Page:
As a self-taught artist, Duncanson had begun his fine art painting career just four years earlier, producing only about a dozen other known works during this time, including several portraits, two still lifes, the trial of Shakespeare, a miser, and the infant Savior (the last three after prints). He first showed his work in Cincinnati at the Society for the Promotion of Useful Knowledge in 1842. At the 1844 Mechanics’ Institute Fair, Duncanson exhibited several copies after prints that local critics noted favorably. That year, on commission, he produced his first landscape painting, a distant view of a country manor. Yet Duncanson had difficulty competing with established white artists in Cincinnati, such as James Beard (1811–1893), Miner Kellogg (1814–1889), Thomas Buchanan Read (1822–1872), and the brothers John and Godfrey Frankenstein (1817–1881 and 1820–1873).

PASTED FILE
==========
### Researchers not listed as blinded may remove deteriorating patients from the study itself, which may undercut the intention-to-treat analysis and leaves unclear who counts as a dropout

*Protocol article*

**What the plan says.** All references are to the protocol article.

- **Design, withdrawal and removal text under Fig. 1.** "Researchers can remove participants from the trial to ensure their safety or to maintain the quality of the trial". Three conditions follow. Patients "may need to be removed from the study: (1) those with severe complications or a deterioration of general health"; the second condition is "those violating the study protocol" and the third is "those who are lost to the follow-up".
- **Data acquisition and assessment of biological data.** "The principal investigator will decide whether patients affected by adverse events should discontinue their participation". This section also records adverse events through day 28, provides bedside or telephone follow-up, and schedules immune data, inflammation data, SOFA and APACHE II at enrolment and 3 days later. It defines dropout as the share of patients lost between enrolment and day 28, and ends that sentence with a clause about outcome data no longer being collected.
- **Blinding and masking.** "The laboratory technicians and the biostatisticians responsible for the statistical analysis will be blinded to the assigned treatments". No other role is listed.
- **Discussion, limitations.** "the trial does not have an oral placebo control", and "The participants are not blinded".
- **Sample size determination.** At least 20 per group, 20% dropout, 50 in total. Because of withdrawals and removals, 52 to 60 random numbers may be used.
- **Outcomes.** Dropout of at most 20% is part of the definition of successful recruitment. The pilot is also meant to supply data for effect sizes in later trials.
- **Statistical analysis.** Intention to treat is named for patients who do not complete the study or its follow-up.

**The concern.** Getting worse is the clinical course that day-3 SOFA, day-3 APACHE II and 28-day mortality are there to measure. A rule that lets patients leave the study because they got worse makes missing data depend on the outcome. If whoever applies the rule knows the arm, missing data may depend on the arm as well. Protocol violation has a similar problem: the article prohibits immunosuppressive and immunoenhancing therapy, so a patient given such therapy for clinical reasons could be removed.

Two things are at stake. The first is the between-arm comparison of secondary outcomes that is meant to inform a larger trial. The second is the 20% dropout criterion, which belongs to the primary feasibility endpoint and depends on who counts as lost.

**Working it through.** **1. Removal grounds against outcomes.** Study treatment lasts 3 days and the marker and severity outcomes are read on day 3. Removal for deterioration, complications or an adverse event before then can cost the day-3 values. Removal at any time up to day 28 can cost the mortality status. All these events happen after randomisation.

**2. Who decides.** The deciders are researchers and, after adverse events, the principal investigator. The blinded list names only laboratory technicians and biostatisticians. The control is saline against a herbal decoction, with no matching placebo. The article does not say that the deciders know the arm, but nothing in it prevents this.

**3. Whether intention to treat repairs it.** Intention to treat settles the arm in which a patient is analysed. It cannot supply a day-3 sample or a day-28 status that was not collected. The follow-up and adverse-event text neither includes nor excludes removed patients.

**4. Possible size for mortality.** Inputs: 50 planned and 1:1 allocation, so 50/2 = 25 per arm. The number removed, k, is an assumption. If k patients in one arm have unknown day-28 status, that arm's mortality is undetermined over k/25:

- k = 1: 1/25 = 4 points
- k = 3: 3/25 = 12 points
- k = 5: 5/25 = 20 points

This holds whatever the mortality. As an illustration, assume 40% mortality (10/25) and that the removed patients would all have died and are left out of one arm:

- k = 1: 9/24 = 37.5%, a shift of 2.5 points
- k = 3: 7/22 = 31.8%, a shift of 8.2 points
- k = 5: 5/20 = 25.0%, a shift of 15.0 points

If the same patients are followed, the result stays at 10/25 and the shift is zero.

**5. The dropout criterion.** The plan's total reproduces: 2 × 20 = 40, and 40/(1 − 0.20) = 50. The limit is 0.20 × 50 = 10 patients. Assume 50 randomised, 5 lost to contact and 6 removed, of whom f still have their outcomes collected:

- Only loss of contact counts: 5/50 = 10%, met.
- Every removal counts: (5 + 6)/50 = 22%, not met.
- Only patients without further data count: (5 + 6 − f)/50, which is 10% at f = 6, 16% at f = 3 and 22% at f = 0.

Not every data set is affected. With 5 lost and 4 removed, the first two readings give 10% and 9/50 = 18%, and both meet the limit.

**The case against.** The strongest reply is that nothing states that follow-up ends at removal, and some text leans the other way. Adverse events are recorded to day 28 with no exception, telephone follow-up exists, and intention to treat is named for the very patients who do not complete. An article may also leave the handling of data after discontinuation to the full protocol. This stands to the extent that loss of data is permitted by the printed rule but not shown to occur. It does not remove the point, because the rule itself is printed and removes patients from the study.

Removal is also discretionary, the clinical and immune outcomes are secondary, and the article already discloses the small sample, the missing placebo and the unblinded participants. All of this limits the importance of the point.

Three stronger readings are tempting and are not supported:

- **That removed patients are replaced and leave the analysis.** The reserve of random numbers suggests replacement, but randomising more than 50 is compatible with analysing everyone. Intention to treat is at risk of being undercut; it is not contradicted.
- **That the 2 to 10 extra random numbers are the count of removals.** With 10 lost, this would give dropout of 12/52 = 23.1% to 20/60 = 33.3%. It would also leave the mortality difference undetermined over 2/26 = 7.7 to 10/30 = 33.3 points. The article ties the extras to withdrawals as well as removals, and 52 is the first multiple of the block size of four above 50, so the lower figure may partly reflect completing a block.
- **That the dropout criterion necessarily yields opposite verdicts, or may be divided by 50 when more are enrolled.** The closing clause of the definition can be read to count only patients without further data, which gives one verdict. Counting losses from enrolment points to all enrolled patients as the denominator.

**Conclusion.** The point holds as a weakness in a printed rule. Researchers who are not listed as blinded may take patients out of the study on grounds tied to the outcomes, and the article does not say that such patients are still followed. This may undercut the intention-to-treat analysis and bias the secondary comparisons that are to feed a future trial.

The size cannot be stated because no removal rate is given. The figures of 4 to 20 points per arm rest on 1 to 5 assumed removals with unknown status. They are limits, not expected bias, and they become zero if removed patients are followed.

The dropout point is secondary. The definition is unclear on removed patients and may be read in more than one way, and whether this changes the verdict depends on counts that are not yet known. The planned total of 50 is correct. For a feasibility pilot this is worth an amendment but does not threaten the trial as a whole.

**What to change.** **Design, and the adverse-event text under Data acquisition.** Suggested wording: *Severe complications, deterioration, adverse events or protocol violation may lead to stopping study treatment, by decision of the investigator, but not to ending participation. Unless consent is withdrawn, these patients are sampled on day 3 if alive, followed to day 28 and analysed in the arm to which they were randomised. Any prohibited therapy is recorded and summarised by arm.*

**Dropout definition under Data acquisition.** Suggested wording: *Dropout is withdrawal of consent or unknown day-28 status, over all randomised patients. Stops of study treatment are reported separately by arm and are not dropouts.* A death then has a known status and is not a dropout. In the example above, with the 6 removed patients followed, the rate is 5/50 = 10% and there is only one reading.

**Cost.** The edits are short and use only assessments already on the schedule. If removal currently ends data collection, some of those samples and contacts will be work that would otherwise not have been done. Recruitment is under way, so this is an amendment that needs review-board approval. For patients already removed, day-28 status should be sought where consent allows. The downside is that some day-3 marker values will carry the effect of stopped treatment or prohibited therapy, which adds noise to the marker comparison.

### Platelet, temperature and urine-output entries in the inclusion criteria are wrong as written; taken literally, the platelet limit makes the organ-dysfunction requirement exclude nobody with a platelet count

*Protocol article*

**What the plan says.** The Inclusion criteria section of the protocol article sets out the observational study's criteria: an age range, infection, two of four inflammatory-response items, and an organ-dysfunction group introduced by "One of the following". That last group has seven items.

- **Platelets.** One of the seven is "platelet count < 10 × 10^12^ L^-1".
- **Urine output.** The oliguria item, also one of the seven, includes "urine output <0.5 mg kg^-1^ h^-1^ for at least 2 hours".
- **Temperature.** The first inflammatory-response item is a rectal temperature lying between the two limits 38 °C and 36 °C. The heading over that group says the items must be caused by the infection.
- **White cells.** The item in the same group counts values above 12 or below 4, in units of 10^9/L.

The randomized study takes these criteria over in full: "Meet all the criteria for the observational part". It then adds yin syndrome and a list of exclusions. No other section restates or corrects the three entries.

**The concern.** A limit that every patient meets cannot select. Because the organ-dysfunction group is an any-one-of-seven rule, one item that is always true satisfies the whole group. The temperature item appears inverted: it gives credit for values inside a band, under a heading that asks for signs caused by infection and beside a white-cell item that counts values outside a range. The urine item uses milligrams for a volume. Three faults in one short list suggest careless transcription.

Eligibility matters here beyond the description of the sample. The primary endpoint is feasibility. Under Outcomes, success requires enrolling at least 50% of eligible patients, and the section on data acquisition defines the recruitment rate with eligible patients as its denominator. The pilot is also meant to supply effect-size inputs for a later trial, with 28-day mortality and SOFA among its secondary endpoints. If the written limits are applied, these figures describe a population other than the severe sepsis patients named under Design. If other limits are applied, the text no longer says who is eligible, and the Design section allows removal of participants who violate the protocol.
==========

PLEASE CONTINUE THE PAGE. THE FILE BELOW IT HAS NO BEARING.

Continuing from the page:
In the fall of 1845, Duncanson was an itinerant painter, but by December he had settled in Detroit near his hometown of Monroe, where he had worked as a house painter and glazier. Now Duncanson advertised himself as a “Portrait and Historical Painter,” boldly asserting, “Portraits warranted, and finely executed, or no pay.” 9 It is likely that while here Duncanson painted Battle-ground of the River Raisin (current location unknown), a site in Monroe where the Battle of Frenchtown took place during the War of 1812. 10 According to Ketner, the painter remained in Michigan until May 1846, when he returned to the Queen City. 11 It is probable that Duncanson produced Ruins of Carthage before the 1845–46 trip, inspired by a significant gathering of African American men two years prior. Duncanson may have considered contemporary politics in light of ancient history. He must have been aware of the State Convention of the Colored Citizens of the State of Michigan, held in Detroit October 26–27, 1843, and he may even have attended it. Ketner does not account for Duncanson’s whereabouts in 1843 but asserts, “Although he established his career in Cincinnati, he always maintained close family ties to Monroe.” 12 For decades, Duncanson spent summers there on sketching trips, and it is possible that the painter was in Monroe for part of that year, which would have put him conveniently close to the convention in Detroit.